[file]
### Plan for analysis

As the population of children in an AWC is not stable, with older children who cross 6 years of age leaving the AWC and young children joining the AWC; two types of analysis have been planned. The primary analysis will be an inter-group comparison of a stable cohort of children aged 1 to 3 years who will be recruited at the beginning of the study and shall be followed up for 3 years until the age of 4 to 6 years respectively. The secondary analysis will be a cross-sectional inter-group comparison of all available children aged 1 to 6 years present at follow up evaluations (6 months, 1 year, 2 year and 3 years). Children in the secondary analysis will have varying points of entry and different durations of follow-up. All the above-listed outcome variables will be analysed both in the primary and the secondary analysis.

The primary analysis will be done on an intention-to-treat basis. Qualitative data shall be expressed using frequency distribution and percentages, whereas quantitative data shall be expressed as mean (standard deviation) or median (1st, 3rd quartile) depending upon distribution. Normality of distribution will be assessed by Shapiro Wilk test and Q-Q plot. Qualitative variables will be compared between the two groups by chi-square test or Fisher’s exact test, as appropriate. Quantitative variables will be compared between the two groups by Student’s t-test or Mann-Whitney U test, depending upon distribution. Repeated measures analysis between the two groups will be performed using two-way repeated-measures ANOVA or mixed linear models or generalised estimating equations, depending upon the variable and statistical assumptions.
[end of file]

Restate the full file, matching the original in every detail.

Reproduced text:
### Plan for analysis

As the population of children in an AWC is not stable, with older children who cross 6 years of age leaving the AWC and young children joining the AWC; two types of analysis have been planned. The primary analysis will be an inter-group comparison of a stable cohort of children aged 1 to 3 years who will be recruited at the beginning of the study and shall be followed up for 3 years until the age of 4 to 6 years respectively. The secondary analysis will be a cross-sectional inter-group comparison of all available children aged 1 to 6 years present at follow up evaluations (6 months, 1 year, 2 year and 3 years). Children in the secondary analysis will have varying points of entry and different durations of follow-up. All the above-listed outcome variables will be analysed both in the primary and the secondary analysis.

The primary analysis will be done on an intention-to-treat basis. Qualitative data shall be expressed using frequency distribution and percentages, whereas quantitative data shall be expressed as mean (standard deviation) or median (1st, 3rd quartile) depending upon distribution. Normality of distribution will be assessed by Shapiro Wilk test and Q-Q plot. Qualitative variables will be compared between the two groups by chi-square test or Fisher’s exact test, as appropriate. Quantitative variables will be compared between the two groups by Student’s t-test or Mann-Whitney U test, depending upon distribution. Repeated measures analysis between the two groups will be performed using two-way repeated-measures ANOVA or mixed linear models or generalised estimating equations, depending upon the variable and statistical assumptions.